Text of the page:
President Donald Trump on Saturday will head to what’s being billed as his first post-election rally in Valdosta, Ga., near the Florida border.
But with all eyes on the Peach State, which could play a key role in Trump’s own political fate as well as the balance of the US Senate, tensions are running high.
“It’s important that Trump comes and focuses on the Senate election and not the other peripheral sideshow of whining and complaining and making baseless accusations,” said Allen Peake, a former state legislator and self-described “mainstream Republican,” according to Politico.
“But that’s kind of been his mode for the past four years,” Peake continued. “I don’t think he will change. So I’m very concerned about this on Saturday.”
The comments reflected a growing rift between Republican leaders at the state and national level.
State GOP officials have been sharply criticized for mishandling vote fraud concerns during the Nov. 3 election, which resulted in Democrat Joe Biden claiming victory by a razor-thin majority.
Amid recounts and legal challenges, Gov. Brian Kemp and Georgia Secretary of State Brad Raffensperger have often been on the defensive.
Among the critics have been incumbent Sens. David Perdue and Kelly Loeffler, both of whom will face Democratic challengers in the January runoff, as well as Rep. Doug Collins and Georgia GOP Chairman David Shafer.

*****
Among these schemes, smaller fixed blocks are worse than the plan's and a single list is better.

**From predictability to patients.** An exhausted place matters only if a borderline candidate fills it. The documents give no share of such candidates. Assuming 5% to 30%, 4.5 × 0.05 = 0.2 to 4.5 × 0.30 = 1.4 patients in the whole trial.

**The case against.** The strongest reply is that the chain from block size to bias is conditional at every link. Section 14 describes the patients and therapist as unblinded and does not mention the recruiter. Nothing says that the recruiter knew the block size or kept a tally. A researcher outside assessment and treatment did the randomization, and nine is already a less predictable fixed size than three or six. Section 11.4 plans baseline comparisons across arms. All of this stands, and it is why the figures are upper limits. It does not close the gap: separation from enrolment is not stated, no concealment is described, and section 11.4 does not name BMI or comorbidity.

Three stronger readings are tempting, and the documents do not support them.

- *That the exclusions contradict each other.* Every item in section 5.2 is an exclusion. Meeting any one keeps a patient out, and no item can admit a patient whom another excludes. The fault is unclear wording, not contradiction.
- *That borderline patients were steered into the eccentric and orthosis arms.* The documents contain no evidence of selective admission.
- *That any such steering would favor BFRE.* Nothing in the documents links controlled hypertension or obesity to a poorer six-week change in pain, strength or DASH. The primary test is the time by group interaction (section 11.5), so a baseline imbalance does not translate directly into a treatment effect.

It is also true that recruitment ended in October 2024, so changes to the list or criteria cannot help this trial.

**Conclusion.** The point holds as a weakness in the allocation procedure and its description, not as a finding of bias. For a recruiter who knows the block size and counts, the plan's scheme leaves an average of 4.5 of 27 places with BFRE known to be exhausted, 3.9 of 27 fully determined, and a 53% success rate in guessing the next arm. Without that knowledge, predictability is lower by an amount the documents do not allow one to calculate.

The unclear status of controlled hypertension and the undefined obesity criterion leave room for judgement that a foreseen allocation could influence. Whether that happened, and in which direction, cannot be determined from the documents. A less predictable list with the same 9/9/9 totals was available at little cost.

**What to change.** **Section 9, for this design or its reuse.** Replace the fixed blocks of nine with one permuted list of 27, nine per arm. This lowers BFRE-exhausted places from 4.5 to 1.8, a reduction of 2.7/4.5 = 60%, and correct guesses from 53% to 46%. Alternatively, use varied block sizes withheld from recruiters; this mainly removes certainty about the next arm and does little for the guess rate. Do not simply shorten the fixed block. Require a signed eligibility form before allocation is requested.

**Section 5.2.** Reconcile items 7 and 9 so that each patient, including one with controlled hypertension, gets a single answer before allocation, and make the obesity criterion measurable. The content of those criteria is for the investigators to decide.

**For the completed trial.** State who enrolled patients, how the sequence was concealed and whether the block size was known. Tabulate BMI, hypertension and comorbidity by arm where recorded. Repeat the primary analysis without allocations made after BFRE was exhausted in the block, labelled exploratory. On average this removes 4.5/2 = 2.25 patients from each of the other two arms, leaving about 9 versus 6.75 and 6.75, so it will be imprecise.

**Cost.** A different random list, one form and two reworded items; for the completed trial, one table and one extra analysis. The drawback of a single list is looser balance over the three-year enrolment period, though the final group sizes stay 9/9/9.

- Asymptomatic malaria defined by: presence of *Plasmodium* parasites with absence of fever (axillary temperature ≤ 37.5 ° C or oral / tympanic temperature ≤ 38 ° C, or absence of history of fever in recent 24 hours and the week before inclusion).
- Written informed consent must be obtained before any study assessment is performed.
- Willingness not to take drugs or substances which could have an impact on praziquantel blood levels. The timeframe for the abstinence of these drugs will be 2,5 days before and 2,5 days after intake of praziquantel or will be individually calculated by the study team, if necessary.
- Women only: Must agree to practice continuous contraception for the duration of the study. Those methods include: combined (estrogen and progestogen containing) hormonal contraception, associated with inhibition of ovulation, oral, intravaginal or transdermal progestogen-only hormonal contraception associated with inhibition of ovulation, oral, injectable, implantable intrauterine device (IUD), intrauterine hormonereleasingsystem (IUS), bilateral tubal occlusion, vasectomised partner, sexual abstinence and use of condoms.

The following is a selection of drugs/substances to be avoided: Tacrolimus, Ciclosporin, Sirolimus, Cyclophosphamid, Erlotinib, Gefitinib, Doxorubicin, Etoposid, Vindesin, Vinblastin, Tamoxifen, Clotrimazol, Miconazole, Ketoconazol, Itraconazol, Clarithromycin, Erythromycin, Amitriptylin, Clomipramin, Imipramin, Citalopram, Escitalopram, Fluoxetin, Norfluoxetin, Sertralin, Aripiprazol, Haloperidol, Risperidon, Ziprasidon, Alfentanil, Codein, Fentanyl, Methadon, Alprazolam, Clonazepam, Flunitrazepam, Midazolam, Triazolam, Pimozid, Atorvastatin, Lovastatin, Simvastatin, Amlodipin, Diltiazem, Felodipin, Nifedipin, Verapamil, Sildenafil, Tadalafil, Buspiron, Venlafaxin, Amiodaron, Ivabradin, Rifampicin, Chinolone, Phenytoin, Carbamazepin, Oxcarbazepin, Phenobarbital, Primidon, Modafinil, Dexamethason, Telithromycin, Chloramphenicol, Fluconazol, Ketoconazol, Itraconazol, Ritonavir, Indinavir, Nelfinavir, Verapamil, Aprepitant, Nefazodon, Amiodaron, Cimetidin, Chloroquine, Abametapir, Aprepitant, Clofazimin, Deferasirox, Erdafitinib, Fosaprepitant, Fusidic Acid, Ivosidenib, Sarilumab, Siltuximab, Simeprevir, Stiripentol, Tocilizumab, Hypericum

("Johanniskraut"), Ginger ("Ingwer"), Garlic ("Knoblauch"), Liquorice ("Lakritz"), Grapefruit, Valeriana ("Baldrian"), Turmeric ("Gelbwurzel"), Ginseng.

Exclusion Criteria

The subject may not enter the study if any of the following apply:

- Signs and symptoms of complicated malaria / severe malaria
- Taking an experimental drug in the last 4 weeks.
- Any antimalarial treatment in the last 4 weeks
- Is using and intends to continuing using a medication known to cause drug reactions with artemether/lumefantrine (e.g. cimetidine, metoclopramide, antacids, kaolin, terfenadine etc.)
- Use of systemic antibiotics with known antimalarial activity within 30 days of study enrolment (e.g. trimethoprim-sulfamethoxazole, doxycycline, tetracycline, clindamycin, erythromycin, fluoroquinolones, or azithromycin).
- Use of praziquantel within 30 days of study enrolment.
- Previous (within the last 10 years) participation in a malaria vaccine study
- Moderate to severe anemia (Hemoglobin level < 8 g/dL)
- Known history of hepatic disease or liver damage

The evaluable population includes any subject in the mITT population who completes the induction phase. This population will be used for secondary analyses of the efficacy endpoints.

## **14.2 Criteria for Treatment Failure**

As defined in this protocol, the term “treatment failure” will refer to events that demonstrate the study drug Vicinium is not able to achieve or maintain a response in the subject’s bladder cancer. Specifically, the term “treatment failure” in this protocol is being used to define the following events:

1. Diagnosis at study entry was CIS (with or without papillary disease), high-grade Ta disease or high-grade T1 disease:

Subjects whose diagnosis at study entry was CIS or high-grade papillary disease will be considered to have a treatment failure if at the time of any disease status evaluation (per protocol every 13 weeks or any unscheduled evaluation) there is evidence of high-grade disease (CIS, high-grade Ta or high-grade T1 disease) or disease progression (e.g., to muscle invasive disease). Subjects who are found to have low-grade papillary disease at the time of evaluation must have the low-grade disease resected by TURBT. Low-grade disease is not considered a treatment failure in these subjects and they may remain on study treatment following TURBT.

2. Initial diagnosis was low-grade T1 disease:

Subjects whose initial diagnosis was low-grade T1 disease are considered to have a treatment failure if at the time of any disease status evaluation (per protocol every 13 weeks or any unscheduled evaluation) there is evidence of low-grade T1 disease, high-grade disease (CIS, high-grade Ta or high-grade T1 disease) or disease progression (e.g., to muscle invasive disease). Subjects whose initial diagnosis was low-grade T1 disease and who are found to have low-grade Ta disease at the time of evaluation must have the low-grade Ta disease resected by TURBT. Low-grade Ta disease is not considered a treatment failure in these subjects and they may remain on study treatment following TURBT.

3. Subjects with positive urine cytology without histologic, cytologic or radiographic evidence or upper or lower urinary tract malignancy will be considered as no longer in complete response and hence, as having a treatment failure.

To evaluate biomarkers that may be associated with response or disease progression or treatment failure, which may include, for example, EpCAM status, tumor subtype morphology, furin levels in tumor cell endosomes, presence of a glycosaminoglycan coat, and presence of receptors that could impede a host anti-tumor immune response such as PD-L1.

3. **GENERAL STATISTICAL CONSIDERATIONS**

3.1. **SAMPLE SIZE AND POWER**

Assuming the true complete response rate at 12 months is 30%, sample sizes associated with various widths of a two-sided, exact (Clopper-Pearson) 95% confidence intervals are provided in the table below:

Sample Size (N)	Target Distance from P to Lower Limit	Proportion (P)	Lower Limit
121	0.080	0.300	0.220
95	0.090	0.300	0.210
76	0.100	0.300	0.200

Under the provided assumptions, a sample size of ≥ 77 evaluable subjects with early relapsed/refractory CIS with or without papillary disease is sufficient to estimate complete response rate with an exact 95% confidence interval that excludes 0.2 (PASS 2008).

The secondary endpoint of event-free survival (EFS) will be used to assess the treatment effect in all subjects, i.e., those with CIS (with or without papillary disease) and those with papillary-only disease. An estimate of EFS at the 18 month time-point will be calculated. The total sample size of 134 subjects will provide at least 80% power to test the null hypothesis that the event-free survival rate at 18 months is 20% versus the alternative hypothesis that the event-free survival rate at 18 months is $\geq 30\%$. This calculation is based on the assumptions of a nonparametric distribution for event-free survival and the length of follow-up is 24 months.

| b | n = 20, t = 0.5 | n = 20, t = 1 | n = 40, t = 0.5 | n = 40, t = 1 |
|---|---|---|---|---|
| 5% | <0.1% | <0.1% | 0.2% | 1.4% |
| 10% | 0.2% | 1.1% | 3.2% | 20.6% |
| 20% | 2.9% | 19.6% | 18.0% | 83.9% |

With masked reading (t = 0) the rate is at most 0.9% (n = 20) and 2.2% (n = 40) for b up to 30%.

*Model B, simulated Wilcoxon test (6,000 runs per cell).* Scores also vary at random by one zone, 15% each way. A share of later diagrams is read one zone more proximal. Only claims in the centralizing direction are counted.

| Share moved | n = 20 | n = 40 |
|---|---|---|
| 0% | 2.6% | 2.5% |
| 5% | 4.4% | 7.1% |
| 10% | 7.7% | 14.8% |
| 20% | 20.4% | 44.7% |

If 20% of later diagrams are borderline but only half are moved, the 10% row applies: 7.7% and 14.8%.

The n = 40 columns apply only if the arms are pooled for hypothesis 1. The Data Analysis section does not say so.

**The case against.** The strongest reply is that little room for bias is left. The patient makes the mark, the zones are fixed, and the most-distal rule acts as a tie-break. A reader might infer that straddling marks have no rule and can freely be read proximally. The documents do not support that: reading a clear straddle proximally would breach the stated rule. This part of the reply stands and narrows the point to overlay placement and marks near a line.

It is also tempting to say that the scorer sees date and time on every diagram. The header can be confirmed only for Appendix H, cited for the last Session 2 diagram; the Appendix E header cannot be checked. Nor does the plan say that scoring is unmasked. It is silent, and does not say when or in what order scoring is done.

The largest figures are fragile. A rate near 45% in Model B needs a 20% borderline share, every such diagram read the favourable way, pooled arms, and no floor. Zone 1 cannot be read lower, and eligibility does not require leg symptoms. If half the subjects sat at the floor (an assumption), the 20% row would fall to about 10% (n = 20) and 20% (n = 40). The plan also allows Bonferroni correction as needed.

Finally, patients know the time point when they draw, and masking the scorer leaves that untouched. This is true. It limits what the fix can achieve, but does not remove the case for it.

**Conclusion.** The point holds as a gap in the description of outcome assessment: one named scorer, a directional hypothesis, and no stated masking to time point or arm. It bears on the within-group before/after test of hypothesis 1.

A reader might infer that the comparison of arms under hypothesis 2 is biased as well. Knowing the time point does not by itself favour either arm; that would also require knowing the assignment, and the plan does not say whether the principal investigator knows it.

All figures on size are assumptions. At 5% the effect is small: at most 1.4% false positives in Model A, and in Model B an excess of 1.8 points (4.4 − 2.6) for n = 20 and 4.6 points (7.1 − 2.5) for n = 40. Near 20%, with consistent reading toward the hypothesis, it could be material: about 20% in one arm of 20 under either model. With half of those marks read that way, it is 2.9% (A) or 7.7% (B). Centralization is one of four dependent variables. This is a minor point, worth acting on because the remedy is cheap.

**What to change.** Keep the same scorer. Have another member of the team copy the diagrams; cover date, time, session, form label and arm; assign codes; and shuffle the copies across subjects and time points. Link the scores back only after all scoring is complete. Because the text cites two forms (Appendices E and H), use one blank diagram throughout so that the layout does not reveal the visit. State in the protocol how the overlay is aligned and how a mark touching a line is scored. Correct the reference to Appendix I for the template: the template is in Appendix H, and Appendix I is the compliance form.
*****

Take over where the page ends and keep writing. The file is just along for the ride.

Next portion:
Some allege that Kemp may have received kickbacks—possibly from China or other anti-Trump sources—by helping throw the race, including his decision to adopt the flawed Dominion Voting Systems.
Others claim Kemp and Raffensperger were cowed by Stacey Abrams, the former state minority leader and failed gubernatorial candidate, who has refused to concede her 2018 loss to Kemp.
With the backing of Democrat mega-donors and celebrity lawyers, Abrams coerced Raffensperger into agreeing to laxer voting policies under a February settlement, even before coronavirus fears prompted Democrats nationwide to push for similar measures.
The backlash has continued with criticism of the state’s official recount and its reluctance to conduct an audit of ballot signatures.
Sworn affidavits from poll-observers have attested to the fact that election officials in blue areas like Atlanta may have tampered with the paper ballots on election night.
Lawyers Sidney Powell and Lin Wood, who have been independently overseeing legal challenges in Georgia, cautioned at their own rally on Thursday that jaded Republican voters may decide to sit out the January runoff as a result of their distrust in state leaders.